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Big cost jump for proposed skateboard park

By Jessica Lovell
Guelph Tribune
It’s coming with a heftier than expected price tag, but Guelph’s skatepark may finally be coming.
“It’s been a long road to get to this point,” said Adam Rutherford, the city’s youth services co-ordinator.
Rutherford drafted a report for a meeting today (Dec. 10) of council’s community and social service committee, outlining the results of the community consultation process. The report includes renderings of a facility to be located in the northwest corner of Silvercreek Park, off of Edinburgh and Wellington roads. It identifies a high-level cost estimate for the project at $800,000, significantly higher than the $300,000 to $500,000 previously estimated.
“This is the cost for a quality facility,” said Rutherford.
Cost estimates provided in previous reports to council were made before a consultant was hired to do more detailed design work and site analysis, he said.
The money is still accounted for within the city’s 2014 and 2015 capital budget projections, he said.
Reacting to complaints, the city dismantled a skatepark in Deerpath Park in spring of 2010. It was thought that the city would not have the budget to build a new skatepark until 2017. But city council asked city staff to find a way to expedite the process.
The park that has been proposed differs significantly from the Deerpath skatepark, which was more of a neighbourhood park, said Rutherford. The park planned for Silvercreek Park will be more of a “destination” and will serve not only skateboards, but also scooters and BMX bikes, he said.
“It’s a significant investment, but it’s a worthwhile investment,” he said. Also, permanent facilities such as this one “tend to be a one-time investment. There’s not a lot of maintenance,” he said.
It is intended to differ significantly from Deerpath in that it is not expected to generate the kinds of complaints that prompted city councillors to recommend dismantling the old park.
The proposed site is separated from any nearby homes by the Speed River to the south, Wellington Road to the north and Edinburgh Road to the east. The roads and river create a white-noise buffer that will drown out noise from the skateboarders, said Rutherford.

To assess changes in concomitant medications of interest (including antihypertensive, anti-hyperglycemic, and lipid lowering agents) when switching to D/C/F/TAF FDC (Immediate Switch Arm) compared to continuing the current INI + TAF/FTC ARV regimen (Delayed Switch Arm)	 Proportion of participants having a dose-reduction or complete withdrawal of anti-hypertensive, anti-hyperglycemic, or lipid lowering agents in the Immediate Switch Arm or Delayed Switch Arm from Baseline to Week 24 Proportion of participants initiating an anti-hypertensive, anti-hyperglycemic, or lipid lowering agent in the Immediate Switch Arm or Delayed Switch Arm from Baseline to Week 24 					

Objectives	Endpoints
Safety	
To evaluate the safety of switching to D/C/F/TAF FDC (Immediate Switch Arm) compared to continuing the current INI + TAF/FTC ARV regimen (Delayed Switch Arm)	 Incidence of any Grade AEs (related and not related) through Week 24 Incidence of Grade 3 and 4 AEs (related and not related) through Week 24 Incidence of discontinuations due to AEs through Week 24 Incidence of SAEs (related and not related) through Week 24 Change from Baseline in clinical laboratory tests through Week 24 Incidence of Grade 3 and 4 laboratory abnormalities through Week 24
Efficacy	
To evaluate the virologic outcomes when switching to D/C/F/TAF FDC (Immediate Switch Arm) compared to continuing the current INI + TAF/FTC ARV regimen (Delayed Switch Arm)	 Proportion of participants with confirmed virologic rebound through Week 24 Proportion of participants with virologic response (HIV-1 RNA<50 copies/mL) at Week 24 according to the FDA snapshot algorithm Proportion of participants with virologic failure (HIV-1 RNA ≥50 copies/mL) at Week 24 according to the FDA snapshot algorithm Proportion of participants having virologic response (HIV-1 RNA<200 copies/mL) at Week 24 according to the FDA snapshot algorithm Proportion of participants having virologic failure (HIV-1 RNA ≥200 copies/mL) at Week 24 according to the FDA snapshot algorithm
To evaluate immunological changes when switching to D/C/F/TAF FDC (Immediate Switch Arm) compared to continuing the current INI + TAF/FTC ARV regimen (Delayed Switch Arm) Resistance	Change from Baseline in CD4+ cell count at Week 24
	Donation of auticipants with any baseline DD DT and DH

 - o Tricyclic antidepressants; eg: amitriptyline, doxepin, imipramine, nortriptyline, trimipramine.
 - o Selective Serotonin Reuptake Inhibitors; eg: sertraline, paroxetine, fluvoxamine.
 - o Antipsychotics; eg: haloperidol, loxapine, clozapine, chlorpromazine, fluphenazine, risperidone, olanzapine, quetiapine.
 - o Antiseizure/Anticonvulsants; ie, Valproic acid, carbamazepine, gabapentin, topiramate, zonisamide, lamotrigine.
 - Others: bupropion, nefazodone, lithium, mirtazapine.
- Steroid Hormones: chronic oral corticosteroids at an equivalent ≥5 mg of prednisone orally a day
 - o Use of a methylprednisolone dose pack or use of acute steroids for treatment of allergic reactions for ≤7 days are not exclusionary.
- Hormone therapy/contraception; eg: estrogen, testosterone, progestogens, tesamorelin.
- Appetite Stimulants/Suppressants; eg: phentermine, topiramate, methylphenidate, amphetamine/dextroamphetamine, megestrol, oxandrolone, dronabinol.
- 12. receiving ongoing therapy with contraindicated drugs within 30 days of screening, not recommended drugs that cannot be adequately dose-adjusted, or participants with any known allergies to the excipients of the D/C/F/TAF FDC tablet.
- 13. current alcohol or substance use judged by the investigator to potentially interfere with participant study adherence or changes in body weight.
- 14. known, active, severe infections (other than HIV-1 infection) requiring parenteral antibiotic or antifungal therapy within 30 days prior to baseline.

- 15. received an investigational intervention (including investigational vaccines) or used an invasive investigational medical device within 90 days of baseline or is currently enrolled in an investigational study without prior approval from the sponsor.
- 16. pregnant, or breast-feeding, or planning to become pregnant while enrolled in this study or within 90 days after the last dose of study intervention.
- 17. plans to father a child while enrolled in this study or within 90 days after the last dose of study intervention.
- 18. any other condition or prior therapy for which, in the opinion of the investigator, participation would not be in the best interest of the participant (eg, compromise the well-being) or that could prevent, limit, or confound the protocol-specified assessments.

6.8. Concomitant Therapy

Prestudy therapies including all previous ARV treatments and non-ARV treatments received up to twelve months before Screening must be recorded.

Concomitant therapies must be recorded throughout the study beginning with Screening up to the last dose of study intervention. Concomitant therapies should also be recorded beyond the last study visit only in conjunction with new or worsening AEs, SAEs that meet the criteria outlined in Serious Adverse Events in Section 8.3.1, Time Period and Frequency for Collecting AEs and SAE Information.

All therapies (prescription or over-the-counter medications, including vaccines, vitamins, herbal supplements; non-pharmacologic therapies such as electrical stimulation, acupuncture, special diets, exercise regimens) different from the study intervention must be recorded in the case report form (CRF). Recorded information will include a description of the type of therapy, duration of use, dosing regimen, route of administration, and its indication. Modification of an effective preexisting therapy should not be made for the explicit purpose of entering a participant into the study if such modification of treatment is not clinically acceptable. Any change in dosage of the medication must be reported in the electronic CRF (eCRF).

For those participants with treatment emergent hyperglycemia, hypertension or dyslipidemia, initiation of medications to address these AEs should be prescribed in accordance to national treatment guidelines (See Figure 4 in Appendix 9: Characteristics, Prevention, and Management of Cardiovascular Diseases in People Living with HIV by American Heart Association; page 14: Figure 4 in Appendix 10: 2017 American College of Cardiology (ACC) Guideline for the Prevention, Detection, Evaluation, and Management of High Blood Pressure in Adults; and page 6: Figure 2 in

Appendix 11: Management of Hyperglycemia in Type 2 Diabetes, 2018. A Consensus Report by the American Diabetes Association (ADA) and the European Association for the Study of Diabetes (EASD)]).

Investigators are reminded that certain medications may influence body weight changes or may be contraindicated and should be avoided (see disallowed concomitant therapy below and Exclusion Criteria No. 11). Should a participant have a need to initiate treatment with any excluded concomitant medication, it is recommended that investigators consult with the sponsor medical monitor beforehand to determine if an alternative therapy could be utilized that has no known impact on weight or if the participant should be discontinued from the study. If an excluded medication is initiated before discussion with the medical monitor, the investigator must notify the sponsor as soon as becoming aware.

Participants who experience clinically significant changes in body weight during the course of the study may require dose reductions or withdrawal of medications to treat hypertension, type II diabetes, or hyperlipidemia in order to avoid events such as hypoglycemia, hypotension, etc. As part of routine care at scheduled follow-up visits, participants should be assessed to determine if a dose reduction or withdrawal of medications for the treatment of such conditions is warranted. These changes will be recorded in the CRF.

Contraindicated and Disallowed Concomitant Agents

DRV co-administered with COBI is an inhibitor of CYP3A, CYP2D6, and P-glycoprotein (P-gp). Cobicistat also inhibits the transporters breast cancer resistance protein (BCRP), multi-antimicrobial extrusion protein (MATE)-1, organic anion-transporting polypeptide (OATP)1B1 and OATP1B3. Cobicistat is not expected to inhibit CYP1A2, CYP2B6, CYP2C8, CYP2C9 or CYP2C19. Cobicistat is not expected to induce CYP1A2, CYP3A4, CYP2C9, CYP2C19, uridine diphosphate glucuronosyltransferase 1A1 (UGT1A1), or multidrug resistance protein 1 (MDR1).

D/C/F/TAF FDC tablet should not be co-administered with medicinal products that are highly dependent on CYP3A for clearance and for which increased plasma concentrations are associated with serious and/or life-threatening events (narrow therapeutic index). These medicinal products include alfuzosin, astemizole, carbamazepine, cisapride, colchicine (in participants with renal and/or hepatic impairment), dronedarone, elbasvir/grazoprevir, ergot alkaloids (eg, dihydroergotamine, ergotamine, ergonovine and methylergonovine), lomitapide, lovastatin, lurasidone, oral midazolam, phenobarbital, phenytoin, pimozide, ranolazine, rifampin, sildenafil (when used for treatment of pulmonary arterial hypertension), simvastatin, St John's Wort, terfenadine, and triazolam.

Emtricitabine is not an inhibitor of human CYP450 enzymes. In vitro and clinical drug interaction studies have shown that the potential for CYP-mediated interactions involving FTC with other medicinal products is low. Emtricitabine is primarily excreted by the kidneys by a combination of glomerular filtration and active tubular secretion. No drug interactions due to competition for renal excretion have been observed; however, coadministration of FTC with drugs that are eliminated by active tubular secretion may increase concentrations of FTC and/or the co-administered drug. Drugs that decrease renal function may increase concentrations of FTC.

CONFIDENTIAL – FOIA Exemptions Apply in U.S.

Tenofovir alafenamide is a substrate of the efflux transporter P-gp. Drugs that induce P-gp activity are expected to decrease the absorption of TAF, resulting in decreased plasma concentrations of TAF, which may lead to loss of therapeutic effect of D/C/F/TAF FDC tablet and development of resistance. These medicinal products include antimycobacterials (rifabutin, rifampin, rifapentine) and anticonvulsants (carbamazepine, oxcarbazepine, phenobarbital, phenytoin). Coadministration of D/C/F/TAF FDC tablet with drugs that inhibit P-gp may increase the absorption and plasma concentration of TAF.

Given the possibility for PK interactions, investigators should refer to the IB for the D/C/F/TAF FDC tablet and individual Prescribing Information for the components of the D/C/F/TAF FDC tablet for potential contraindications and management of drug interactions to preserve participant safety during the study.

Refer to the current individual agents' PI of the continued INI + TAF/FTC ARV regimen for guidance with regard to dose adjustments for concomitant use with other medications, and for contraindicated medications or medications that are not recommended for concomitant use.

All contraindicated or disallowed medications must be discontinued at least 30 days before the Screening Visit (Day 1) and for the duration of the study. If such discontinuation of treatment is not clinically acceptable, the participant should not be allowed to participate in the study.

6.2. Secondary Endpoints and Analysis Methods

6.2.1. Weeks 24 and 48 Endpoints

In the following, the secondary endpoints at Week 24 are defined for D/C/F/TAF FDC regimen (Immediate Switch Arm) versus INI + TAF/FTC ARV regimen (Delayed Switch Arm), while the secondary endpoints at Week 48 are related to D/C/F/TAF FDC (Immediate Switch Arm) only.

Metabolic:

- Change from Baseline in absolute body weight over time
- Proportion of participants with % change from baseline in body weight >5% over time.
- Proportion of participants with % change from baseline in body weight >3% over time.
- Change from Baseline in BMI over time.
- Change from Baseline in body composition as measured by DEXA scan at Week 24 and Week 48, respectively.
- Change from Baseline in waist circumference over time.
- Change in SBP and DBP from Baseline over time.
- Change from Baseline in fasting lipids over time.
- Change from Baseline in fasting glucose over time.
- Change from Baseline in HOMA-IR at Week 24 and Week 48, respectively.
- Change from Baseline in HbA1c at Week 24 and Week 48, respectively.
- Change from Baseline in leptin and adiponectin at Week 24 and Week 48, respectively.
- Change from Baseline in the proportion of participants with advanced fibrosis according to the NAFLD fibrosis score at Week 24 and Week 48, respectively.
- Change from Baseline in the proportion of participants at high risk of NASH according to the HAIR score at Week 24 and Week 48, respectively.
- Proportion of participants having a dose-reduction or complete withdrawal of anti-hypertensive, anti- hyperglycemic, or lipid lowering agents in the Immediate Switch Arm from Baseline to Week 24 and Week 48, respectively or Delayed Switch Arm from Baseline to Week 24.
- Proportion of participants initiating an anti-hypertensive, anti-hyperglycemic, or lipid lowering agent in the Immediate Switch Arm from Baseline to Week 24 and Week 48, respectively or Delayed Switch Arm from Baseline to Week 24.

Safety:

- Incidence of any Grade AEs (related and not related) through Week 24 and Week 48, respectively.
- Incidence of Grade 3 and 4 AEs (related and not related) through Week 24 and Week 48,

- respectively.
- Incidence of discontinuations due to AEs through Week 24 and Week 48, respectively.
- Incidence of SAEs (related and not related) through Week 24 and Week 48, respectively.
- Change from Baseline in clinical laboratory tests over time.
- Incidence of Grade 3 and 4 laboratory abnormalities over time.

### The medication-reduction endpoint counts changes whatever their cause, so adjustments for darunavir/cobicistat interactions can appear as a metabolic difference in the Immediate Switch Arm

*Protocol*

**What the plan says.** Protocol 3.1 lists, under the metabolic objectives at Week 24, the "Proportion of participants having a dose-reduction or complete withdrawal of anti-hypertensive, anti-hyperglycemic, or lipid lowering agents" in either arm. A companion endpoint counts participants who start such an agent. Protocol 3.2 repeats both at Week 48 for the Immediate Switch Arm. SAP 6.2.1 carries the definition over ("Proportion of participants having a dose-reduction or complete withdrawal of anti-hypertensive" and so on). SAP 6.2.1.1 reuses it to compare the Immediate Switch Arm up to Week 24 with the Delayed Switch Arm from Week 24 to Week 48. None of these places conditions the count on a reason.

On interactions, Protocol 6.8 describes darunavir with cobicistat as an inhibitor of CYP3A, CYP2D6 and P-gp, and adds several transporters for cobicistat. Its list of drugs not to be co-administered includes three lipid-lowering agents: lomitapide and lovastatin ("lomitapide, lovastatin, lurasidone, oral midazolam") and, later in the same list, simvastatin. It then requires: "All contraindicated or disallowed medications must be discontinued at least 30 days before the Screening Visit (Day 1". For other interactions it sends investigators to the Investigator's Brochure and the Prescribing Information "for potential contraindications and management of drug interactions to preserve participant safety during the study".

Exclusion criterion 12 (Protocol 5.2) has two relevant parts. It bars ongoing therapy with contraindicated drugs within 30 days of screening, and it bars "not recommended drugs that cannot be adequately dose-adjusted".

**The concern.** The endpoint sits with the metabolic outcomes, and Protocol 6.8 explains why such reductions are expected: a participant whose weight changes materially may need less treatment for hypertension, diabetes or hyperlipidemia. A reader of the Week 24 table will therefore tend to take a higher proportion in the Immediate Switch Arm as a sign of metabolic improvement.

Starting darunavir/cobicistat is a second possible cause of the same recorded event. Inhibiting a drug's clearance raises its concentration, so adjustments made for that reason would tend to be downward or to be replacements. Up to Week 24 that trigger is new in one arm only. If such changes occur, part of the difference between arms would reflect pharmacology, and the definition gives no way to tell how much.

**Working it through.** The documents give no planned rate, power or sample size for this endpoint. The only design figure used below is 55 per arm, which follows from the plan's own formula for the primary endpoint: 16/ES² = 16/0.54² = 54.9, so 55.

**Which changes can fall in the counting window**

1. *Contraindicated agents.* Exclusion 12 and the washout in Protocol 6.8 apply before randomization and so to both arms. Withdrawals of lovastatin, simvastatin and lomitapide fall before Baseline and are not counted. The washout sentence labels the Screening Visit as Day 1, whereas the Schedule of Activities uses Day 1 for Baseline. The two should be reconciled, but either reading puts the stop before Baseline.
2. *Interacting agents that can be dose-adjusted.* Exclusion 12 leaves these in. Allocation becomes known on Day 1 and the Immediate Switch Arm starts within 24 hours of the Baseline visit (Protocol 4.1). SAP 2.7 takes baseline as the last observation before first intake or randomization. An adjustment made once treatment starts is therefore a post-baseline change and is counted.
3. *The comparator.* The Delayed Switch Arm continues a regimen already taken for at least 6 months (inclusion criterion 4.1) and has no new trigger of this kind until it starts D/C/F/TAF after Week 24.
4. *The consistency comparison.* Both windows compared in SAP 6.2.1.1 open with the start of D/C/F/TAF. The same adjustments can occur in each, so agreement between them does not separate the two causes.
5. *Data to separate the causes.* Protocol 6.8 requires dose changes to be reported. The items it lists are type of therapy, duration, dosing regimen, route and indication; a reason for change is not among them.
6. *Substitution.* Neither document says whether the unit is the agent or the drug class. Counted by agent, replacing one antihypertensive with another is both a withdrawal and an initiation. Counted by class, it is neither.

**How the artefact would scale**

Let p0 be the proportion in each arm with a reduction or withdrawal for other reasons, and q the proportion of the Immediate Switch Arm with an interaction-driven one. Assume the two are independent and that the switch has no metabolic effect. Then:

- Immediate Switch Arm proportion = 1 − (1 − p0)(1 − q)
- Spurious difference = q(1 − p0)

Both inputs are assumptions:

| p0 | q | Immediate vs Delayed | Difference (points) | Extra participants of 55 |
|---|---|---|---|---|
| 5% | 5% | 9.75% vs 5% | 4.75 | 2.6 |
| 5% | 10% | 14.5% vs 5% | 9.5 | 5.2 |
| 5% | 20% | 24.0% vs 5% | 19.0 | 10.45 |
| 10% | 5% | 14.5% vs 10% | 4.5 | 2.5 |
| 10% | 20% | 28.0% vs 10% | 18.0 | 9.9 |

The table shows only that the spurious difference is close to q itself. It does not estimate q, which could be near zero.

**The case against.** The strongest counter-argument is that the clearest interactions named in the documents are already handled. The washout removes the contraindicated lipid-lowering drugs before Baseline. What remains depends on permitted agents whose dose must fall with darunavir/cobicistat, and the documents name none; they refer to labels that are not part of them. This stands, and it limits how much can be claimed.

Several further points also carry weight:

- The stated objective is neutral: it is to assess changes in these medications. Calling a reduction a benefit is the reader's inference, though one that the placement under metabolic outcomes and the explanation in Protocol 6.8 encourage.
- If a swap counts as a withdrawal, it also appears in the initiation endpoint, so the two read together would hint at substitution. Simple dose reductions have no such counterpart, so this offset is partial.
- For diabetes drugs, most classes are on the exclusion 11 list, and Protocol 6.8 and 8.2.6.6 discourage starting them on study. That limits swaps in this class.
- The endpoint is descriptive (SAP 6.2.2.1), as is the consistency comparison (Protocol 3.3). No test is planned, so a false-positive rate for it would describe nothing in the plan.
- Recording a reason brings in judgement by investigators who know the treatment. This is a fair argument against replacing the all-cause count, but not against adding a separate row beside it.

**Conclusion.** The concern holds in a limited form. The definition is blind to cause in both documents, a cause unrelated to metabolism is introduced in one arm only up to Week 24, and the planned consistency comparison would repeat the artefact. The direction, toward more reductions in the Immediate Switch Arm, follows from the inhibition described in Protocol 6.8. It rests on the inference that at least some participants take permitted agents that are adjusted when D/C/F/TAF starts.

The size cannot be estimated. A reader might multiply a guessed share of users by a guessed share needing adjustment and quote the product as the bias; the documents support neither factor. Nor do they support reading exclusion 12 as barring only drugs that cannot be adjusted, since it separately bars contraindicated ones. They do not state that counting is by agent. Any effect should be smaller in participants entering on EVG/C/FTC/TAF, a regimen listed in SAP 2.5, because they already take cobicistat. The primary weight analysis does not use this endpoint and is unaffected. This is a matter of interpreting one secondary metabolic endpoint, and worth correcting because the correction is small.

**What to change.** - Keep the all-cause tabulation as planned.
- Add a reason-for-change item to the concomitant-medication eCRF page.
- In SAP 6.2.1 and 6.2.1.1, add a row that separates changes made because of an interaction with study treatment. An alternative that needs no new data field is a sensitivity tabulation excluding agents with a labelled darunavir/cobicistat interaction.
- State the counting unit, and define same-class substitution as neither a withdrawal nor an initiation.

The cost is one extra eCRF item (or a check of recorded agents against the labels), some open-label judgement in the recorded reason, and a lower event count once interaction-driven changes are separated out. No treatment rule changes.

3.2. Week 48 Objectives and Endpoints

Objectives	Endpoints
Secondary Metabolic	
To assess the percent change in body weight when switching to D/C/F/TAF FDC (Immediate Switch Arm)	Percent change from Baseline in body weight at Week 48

“Aside from a buffer to noise, there’s also a visual buffer” created by the trees and vegetation along the river, he said.
But while the park will not be easily visible to nearby residents, it is visible to police.
“This site provided them with the absolute best drive-by monitoring,” with police able to see the facility from the road as well as to drive into the park if need be, said Rutherford. “They felt it was a perfect location.”
There are also no plans to light the facility, so it is “not expected to be a late-night gathering spot,” said Rutherford.
The lack of lighting alleviated concerns from neighbourhood residents that people might be hanging out there after hours, he said.
Aside from those concerns, neighbourhood residents who attended a community consultation session on the park were most concerned about how youths would be getting to the park.
“People wanted to make sure that young people could get to the park safely,” said Rutherford. “That was great feedback for us.” There are bus stops nearby on Edinburgh and existing crosswalks. It is also expected that some users may drive to the park or be dropped off.
Parking may be an issue, as the skatepark will take up two parking lots on the site that are currently used by beach volleyball players. “Parking is always an issue at that spot” when beach volleyball is going on, said Rutherford.

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